Each century had a precedence within the cohort. Centurions' seniority within the cohort and legion depended on the position within the legion of the century they were in charge of, which often took their name from their centurion. Centurions began by leading junior centuries before being promoted to leading a more senior one. Promotion usually came with experience, or at least length of service, but many still never made it as far as leading a 1st cohort. Yet for centurions who showed, say, particularly conspicuous bravery during battle, there was the opportunity to be promoted several grades at once. For example, Julius Caesar's reward for a centurion who had greatly pleased him was to advance him eight grades.[15][unreliable source?]

Promotion through the various grades often meant transferring to another legion.[citation needed]

The precedence during the times of the Republican manipular legion had each centurio command a centuria of sixty men within a manipulus (maniple) of two centuriae which was commanded by the senior centurio. Their order in decreasing seniority but opposite battle order;

Of the centuriae of a manipulus of Triarii;

  1. Pilus Prior
  2. Pilus Posterior

Of the centuriae of a manipulus of Principes;

  1. Princeps Prior
  2. Princeps Posterior

Of the centuriae of a manipulus of Hastati;

  1. Hastatus Prior
  2. Hastatus Posterior

For the Imperial and late Republican legion (post 107 BC) the first centuria of every cohors was its senior, with the first cohors following suit for the entire legion. There were five centuriae in the first cohors as opposed to the normal number of six, with each centuria having twice the number of legionaries of a normal centuria.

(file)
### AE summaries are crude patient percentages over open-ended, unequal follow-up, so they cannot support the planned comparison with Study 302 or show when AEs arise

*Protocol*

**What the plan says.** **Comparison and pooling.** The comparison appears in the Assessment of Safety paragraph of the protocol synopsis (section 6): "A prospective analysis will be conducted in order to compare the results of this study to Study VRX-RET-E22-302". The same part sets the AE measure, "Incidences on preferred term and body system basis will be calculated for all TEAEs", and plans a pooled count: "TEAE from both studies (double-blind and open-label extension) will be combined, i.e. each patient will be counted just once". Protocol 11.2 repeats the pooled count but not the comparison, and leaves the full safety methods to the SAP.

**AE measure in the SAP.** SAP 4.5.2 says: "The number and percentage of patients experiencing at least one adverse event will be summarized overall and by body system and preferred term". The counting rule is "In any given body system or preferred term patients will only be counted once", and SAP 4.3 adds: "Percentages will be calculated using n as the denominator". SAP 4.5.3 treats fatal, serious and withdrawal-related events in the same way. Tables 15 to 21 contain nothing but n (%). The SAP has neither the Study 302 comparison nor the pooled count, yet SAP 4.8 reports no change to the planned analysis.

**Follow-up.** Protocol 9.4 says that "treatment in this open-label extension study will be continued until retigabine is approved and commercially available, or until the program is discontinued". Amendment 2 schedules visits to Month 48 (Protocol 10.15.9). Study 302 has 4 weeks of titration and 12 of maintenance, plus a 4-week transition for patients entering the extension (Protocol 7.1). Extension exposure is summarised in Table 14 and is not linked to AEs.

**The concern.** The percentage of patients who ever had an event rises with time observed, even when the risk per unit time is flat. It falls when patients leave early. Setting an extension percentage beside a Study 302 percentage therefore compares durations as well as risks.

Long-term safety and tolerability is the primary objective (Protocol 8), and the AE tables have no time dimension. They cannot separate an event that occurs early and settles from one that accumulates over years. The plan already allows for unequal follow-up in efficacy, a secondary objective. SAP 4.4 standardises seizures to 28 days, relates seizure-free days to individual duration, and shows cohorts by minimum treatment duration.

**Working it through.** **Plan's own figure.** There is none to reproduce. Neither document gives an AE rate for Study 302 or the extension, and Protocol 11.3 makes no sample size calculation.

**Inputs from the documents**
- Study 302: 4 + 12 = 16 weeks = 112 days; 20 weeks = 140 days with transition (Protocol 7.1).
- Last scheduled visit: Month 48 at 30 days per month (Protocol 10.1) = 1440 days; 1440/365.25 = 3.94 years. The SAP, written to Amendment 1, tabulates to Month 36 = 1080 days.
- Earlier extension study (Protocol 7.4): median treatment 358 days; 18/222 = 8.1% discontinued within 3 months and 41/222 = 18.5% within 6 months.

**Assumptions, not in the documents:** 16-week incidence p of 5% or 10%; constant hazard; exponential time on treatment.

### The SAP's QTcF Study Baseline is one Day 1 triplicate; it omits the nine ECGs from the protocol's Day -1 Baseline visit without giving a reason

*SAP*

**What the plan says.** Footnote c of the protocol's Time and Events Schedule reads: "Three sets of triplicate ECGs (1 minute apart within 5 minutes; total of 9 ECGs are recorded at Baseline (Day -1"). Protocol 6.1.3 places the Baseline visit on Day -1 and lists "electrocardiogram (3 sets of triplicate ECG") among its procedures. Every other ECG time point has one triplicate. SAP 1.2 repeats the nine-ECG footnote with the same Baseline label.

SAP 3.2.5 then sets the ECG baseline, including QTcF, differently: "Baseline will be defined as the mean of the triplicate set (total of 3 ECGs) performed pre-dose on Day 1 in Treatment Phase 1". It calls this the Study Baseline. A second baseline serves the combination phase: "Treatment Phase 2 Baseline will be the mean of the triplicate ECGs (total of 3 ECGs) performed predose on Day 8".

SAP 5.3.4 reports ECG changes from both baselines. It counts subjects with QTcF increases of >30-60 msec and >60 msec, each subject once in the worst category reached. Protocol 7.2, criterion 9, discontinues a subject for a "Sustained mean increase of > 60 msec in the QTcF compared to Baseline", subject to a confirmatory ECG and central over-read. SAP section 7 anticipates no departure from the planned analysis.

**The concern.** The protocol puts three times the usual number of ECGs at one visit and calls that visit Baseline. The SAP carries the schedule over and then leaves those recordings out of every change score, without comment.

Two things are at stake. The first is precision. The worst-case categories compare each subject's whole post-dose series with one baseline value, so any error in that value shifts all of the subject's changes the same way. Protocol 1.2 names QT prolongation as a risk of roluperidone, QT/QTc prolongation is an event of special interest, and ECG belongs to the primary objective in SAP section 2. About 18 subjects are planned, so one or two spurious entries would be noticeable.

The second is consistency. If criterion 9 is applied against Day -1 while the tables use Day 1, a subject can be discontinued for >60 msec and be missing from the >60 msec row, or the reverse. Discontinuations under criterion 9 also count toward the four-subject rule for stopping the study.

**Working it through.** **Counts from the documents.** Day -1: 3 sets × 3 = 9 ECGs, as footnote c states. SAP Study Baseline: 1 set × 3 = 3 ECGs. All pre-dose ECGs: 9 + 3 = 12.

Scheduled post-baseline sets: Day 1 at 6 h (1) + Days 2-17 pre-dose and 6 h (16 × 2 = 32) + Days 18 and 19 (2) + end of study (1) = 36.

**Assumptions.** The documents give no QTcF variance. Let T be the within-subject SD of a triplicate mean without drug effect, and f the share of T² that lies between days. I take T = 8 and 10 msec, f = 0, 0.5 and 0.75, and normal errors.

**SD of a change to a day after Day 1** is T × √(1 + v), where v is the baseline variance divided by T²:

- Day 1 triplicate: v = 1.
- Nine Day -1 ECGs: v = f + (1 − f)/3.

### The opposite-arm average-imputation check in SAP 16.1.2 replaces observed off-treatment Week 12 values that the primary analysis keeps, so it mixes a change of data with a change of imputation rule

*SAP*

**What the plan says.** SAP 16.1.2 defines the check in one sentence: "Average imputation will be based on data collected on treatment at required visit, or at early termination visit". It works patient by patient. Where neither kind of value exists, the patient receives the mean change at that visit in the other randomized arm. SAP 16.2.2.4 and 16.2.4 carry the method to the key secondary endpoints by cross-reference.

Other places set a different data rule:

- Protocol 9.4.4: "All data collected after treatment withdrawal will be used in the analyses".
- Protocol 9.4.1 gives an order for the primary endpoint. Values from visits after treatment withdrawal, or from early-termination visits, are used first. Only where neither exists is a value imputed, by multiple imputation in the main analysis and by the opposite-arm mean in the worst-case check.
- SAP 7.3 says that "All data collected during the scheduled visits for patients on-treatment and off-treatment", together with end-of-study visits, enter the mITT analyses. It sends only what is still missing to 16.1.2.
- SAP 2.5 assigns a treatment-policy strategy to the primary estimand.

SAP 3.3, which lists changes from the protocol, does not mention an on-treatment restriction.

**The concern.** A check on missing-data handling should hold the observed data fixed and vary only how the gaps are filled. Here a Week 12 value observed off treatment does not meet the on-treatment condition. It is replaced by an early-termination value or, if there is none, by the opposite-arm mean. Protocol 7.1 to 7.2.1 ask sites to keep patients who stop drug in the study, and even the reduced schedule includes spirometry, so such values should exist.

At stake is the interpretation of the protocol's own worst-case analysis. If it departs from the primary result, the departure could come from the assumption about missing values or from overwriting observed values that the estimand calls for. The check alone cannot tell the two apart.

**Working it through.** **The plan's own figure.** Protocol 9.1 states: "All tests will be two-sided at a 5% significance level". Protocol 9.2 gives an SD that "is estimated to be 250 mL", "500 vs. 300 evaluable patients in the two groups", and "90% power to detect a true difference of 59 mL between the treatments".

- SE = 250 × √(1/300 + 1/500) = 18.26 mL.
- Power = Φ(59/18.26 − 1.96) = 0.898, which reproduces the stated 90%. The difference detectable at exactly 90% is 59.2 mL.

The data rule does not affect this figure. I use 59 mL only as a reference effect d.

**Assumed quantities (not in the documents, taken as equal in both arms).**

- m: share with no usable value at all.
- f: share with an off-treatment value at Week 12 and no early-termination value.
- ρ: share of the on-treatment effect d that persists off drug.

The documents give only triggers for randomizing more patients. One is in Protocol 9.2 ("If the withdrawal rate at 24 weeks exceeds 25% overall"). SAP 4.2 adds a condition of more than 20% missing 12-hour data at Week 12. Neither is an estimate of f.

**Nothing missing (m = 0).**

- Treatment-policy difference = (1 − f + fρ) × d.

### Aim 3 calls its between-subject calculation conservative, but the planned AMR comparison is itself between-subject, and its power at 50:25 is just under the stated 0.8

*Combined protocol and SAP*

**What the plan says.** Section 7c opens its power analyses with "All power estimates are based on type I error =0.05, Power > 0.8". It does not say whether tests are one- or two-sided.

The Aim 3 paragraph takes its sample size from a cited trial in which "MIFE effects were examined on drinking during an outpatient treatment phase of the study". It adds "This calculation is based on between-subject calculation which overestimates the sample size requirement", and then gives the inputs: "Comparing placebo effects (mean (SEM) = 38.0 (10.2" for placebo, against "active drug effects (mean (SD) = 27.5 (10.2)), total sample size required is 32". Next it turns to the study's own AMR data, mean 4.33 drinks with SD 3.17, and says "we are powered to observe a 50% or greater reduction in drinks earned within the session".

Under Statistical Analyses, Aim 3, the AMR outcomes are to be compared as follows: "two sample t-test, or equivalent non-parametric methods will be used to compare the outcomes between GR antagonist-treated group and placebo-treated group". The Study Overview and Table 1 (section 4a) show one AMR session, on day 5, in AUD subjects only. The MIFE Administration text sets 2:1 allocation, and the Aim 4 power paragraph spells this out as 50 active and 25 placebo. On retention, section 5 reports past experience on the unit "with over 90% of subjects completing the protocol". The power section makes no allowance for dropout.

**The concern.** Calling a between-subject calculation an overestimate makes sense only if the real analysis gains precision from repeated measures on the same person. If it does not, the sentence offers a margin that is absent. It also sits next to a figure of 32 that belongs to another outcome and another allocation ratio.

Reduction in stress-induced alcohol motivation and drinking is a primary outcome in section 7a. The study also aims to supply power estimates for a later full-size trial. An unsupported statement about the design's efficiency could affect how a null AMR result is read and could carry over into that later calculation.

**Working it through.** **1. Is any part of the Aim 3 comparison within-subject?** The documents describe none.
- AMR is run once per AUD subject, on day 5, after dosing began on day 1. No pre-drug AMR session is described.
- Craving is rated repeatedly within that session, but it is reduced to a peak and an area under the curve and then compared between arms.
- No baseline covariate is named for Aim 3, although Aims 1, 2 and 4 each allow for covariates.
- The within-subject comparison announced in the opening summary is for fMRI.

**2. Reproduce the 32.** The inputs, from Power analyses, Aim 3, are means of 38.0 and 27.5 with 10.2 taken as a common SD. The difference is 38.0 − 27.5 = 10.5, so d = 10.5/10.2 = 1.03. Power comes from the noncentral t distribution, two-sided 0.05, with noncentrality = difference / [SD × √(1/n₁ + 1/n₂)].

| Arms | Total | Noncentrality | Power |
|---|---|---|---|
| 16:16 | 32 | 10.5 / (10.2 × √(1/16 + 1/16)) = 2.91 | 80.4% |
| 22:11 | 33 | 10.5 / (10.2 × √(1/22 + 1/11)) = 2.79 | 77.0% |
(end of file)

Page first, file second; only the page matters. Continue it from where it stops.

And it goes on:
The six centuriae of a normal cohors, were, in order of decreasing seniority;

  1. The rear triarii (rear third line)
  2. The forward triarii (forward third line)
  3. The rear principes (rear principal line)
  4. The forward principes (forward principal line)
  5. The rear hastati (rear spears)
  6. The forward hastati (forward spears)

The titles of the centuriae and thus their respective centuriones are remnants from the manipular system of the Republic. In order of decreasing seniority;

1st Cohors, Centuriones known as the Primi Ordines

  1. 1st Centuria Primus Pilus
  2. 2nd Centuria Princeps Prior
  3. 3rd Centuria Princeps Posterior
  4. 4th Centuria Hastatus Prior
  5. 5th Centuria Hastatus Posterior

2nd Cohors

  1. 1st Centuria Pilus Prior
  2. 2nd Centuria Pilus Posterior
  3. 3rd Centuria Princeps Prior
  4. 4th Centuria Princeps Posterior
  5. 5th Centuria Hastatus Prior
  6. 6th Centuria Hastatus Posterior

and so on.

Note that the Primi Ordines of the first cohors were senior to every centurio except for their Primus Pilus and the Pili Priori of the other first centuries.


According to a fifth century text on the Roman military, a centurion was required to have numerous elite traits: